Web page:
Winner of the Asian/Pacific American Award for Literature from the Asian Pacific American Librarians Association.

Hilarity, heartbreak, observations of human nature as clear and sharp as his prose style—these have long been hallmarks of the critically acclaimed fiction of Don Lee. But never before has he been as funny, or as tragic, or as revealing as in The Collective.

Joshua Yoon seems larger than life to his classmates at Macalester College, especially to those who will become his closest friends, narrator Eric Cho and the gorgeous Jessica Tsai. Bawdy, brainy, generous, and manipulative, he rallies them to stand up for themselves as Asian Americans, as nonconformists, as artists meant to break all the rules in the pursuit of truth and perfection. Little do they know the effect he will have on the rest of their lives.

Named a Best Book of 2012 by San Francisco Chronicle, Booklist, and Bookpage

“A richly emotional portrait of a family that had me spellbound from page one.” —Cheryl Strayed, bestselling author of Wild

The night before Janie’s sister, Hannah, is born, her grandmother tells her a story: Since the Japanese occupation of Korea, their family has lost a daughter in every generation, and Janie is told to keep Hannah safe. Years later, when Hannah inexplicably cuts all ties and disappears, Janie goes to find her. Thus begins a journey that will force her to confront her family’s painful silence, the truth behind her parents’ sudden move to America twenty years earlier, and her own conflicted feelings toward Hannah.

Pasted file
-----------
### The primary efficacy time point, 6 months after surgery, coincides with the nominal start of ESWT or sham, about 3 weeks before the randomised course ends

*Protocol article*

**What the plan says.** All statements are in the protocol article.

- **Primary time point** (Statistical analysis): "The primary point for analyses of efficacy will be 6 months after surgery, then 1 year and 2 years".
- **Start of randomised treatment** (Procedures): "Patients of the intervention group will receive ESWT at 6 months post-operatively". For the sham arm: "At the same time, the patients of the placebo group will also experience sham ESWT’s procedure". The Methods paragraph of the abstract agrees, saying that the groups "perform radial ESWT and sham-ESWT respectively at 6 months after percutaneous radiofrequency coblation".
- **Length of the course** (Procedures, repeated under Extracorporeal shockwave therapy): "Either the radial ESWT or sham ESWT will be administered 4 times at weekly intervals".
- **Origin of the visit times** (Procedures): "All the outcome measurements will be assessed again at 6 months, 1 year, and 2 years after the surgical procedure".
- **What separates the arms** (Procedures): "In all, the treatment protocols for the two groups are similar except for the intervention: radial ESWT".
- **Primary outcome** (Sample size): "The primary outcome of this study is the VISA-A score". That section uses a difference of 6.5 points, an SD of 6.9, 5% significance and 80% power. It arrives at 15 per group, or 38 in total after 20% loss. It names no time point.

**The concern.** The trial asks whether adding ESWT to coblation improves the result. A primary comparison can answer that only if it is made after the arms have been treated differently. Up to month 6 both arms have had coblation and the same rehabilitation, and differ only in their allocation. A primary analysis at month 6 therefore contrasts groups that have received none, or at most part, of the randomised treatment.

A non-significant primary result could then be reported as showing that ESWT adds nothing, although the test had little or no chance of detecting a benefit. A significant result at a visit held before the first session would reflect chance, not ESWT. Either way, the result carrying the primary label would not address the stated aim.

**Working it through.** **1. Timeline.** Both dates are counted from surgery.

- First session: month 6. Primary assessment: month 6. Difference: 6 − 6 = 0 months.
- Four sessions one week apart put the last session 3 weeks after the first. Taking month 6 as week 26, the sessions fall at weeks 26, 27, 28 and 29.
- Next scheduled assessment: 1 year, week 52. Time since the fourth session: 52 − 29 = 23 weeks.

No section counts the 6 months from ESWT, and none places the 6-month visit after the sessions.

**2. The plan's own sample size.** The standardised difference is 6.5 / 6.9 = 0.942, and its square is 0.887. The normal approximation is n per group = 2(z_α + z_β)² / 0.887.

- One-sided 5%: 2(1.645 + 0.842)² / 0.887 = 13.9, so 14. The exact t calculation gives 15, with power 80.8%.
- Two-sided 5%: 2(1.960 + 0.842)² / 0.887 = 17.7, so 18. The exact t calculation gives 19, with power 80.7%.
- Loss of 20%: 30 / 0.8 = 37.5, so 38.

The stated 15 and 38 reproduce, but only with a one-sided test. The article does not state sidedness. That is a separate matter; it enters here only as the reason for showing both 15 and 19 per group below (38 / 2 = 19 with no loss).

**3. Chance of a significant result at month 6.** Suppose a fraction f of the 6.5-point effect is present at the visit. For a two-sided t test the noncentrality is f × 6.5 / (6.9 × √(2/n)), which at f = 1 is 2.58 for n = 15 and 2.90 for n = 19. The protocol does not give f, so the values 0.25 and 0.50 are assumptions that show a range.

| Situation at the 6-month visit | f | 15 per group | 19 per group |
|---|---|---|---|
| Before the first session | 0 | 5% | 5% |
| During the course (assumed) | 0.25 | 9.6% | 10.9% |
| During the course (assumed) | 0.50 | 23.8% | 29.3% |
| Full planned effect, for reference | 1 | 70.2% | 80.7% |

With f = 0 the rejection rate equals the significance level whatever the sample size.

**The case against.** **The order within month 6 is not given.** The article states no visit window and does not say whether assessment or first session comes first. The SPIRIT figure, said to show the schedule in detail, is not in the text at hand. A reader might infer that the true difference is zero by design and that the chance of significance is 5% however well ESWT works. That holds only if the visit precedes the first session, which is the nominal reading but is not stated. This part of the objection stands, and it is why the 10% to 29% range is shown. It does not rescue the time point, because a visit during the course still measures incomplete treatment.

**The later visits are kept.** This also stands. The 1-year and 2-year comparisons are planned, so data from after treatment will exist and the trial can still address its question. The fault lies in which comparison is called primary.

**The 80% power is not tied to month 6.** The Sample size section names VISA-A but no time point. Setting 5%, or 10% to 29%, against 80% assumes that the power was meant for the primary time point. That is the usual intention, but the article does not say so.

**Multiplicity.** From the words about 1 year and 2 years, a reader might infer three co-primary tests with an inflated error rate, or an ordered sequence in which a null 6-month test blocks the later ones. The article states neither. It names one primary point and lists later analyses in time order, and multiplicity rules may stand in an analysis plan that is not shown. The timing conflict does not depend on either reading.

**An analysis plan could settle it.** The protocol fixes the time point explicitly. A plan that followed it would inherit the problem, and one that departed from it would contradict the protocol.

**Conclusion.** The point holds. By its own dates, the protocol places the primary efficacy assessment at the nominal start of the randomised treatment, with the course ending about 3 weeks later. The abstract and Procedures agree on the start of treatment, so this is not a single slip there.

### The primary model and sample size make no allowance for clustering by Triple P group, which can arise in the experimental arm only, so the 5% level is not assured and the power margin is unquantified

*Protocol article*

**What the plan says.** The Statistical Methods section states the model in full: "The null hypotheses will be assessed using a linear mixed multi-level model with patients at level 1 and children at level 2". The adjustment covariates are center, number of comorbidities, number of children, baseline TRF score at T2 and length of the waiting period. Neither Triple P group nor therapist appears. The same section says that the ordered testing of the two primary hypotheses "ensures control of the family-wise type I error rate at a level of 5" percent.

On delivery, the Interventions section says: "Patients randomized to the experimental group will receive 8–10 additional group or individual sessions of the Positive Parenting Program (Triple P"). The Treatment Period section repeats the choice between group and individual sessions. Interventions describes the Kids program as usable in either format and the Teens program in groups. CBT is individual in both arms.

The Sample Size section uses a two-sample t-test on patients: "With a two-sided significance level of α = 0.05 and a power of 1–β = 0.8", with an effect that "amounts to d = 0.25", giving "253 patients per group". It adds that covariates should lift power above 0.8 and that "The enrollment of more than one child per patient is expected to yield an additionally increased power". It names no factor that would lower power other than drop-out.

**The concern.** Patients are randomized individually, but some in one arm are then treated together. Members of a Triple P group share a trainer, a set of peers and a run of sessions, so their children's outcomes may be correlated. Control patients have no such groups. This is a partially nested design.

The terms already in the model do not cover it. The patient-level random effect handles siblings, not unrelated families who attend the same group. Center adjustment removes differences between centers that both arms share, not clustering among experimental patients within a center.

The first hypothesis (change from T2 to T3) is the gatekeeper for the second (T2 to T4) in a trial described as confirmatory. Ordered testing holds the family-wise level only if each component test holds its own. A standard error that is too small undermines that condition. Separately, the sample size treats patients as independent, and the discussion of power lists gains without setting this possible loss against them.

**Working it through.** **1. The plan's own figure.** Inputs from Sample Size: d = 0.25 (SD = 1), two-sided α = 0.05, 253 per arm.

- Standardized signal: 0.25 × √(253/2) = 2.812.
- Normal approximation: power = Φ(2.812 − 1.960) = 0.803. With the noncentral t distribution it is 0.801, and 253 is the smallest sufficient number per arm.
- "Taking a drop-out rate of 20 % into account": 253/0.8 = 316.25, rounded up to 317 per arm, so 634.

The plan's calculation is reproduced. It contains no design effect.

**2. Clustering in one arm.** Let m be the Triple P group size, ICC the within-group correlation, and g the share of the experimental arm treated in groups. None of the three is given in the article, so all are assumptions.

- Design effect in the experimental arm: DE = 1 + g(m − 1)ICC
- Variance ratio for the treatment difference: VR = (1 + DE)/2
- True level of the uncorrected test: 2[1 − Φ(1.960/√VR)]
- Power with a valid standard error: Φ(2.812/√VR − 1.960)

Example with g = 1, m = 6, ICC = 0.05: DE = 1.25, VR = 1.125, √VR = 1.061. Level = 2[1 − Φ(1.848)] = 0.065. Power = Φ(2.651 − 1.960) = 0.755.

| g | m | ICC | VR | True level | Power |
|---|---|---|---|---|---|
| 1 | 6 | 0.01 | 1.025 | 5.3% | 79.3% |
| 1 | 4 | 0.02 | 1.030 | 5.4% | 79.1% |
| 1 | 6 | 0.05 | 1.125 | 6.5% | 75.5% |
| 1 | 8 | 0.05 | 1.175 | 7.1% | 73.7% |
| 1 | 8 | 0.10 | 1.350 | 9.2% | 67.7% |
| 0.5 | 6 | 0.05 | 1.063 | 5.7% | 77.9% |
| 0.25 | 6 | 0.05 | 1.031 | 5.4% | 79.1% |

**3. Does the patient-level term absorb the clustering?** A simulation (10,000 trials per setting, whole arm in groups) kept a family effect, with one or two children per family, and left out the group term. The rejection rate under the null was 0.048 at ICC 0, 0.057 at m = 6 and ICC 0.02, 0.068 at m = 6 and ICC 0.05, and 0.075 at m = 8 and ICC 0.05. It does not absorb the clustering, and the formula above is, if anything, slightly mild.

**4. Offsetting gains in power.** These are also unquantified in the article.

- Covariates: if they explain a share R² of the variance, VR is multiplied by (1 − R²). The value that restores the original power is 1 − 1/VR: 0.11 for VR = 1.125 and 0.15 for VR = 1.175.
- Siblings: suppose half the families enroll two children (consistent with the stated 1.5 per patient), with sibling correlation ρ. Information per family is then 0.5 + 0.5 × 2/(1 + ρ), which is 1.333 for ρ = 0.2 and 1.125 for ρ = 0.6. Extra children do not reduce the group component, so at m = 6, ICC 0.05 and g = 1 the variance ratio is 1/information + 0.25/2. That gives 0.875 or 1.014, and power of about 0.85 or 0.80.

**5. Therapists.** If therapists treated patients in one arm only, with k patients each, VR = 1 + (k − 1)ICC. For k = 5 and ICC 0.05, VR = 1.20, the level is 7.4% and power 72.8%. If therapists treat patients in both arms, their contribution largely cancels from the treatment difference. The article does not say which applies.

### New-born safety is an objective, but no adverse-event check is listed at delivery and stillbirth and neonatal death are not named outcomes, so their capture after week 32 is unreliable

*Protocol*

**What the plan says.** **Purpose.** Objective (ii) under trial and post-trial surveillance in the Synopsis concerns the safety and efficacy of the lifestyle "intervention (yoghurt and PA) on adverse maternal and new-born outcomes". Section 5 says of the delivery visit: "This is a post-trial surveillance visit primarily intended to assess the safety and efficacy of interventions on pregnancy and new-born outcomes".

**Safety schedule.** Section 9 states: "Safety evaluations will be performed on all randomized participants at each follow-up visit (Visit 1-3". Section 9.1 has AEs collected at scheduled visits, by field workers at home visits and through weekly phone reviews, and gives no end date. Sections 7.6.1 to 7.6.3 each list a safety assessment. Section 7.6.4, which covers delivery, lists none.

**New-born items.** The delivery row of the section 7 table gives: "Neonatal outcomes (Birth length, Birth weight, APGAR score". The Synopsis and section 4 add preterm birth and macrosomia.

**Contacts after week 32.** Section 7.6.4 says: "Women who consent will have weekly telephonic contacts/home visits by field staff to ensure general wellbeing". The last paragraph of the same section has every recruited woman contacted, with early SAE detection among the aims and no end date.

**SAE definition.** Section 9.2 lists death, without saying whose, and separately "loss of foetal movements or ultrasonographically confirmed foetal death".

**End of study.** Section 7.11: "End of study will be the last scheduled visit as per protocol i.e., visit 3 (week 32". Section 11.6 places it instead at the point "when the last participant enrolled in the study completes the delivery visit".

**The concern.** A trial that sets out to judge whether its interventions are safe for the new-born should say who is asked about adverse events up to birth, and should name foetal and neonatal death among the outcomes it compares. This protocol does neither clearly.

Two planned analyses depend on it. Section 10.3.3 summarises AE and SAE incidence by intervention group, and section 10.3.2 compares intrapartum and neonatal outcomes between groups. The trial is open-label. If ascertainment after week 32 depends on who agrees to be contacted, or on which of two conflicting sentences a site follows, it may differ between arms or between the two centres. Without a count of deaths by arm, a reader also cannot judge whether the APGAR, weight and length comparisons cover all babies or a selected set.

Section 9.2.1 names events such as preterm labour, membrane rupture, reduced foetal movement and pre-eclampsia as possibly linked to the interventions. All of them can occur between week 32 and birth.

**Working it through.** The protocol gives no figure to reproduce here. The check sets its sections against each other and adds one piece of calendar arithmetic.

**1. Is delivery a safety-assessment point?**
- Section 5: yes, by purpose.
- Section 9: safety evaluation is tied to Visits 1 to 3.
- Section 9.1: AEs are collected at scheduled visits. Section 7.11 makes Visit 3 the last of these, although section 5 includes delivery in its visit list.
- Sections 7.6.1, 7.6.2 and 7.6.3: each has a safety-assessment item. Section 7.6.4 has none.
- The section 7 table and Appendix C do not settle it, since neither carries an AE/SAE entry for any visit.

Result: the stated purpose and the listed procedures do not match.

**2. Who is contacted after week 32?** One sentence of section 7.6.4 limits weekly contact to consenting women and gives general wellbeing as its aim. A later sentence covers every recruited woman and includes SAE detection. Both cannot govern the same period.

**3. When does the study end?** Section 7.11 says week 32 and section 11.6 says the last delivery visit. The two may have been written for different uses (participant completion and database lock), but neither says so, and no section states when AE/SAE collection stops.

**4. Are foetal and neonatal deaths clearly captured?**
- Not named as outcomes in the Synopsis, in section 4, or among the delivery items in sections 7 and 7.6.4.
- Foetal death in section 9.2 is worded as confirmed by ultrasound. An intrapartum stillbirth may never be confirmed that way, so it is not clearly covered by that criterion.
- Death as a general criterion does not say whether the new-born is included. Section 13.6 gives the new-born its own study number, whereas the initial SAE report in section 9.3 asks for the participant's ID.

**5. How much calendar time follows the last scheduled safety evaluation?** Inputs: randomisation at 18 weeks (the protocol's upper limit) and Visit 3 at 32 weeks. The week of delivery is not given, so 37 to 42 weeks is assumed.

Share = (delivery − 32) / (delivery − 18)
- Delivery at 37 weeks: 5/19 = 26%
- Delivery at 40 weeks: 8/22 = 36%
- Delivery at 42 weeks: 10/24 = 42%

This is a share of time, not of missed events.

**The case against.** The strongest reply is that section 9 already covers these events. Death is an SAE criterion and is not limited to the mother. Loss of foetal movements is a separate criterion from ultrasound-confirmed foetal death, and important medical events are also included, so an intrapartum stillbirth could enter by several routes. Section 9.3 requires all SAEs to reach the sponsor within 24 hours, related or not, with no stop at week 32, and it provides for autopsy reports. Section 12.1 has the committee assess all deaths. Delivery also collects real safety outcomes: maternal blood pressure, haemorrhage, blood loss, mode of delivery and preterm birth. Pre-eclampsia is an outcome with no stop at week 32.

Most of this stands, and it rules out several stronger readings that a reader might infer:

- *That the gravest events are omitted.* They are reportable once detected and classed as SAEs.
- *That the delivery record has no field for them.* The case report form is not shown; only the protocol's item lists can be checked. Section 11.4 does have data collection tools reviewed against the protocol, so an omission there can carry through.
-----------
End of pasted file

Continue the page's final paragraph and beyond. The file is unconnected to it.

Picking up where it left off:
Weaving Korean folklore within a modern narrative of immigration and identity, Forgotten Country is a fierce exploration of the inevitability of loss, the conflict between obligation and freedom, and a family struggling to find its way out of silence and back to one another.

In the last days of the Chinese Empire, Pickens, a New England blueblood, arrives in the Forbidden City to tutor the young emperor, bidden by the ghost of a lost childhood love, the “darling, darling Annabelle.” In the lantern-lit corridors, Pickens finds not Annabelle but her seeming doppelgänger, a mixed-blood girl chosen as the emperor’s child bride. Bemoaning her confined existence in a palace filled with treacherous eunuchs and concubines, she bewitches the tutor. Pickens’s Lolita-esque affair with the thirteen-year-old empress, a blond “dazzle of a nymphet,” is the narrative backbone of the Chinese émigré writer Da’s sensual, if slim and breathless, novel. The story of contorted and entangled love excavates the depth of corruption and bureaucratic rot in a palace that has long ago become a ghost of its former self.

An unflinching portrayal of the Korean immigrant experience from an extraordinary new talent in fiction.

Spanning Korea and the United States, from the postwar era to contemporary times, Krys Lee's stunning fiction debut, Drifting House, illuminates a people torn between the traumas of their collective past and the indignities and sorrows of their present.

In the title story, children escaping famine in North Korea are forced to make unthinkable sacrifices to survive. The tales set in America reveal the immigrants' unmoored existence, playing out in cramped apartments and Koreatown strip malls. A makeshift family is fractured when a shaman from the old country moves in next door. An abandoned wife enters into a fake marriage in order to find her kidnapped daughter.

In the tradition of Chang-rae Lee's Native Speaker and Jhumpa Lahiri's Interpreter of Maladies, Drifting House is an unforgettable work by a gifted new writer.

A third collection from an award-winning poet, author of Sightseer in this Killing City, whose “gift is breathtaking” (Naomi Shihab Nye)